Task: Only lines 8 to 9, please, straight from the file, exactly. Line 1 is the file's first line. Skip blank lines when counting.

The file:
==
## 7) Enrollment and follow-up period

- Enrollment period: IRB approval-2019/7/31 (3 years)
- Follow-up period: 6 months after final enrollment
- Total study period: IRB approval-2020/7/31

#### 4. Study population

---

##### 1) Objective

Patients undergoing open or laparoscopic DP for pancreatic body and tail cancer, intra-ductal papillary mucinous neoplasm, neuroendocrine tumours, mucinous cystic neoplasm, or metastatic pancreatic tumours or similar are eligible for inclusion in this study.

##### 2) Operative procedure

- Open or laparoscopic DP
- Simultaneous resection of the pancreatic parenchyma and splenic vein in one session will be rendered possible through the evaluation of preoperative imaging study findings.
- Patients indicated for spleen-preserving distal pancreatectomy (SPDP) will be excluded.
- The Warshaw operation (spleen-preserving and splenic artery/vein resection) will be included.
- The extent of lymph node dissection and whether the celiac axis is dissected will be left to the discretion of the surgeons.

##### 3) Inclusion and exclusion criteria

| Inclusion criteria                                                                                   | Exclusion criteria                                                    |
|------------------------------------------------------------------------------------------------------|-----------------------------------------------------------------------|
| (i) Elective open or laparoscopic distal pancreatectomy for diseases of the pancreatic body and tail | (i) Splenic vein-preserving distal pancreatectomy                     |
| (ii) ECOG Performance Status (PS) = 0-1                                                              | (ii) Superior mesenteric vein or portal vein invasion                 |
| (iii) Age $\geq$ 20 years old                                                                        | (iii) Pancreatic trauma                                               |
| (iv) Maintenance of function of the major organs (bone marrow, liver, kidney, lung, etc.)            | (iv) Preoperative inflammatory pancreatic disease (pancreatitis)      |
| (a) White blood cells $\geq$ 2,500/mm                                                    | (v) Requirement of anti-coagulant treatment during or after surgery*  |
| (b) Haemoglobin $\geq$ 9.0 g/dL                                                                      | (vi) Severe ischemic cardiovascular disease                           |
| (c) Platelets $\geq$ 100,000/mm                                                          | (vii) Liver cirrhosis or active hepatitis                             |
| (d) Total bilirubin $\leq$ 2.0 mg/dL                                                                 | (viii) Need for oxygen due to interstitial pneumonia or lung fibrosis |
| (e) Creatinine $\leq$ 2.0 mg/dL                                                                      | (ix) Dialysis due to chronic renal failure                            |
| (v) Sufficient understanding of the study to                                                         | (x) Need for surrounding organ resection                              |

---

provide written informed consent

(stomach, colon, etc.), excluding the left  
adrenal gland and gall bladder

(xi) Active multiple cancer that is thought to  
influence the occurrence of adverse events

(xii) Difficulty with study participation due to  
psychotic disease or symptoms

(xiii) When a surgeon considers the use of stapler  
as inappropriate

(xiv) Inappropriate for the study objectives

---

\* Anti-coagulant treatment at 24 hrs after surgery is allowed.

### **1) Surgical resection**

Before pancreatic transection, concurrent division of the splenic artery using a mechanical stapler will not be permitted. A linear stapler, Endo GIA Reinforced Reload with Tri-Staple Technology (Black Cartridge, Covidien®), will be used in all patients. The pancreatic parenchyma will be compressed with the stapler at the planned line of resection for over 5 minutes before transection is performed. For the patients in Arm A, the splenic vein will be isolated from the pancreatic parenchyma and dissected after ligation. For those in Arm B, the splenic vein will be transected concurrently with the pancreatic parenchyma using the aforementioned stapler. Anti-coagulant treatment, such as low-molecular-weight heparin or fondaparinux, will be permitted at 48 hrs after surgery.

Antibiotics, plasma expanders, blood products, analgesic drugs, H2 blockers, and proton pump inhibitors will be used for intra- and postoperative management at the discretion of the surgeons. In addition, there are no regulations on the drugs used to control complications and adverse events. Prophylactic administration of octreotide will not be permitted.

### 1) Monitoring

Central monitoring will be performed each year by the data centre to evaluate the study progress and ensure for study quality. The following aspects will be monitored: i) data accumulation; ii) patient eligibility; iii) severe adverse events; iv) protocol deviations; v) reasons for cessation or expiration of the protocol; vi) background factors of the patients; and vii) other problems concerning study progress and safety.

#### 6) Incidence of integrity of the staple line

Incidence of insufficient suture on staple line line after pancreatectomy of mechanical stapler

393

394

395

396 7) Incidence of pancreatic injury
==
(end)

Patients undergoing open or laparoscopic DP for pancreatic body and tail cancer, intra-ductal papillary mucinous neoplasm, neuroendocrine tumours, mucinous cystic neoplasm, or metastatic pancreatic tumours or similar are eligible for inclusion in this study.

##### 2) Operative procedure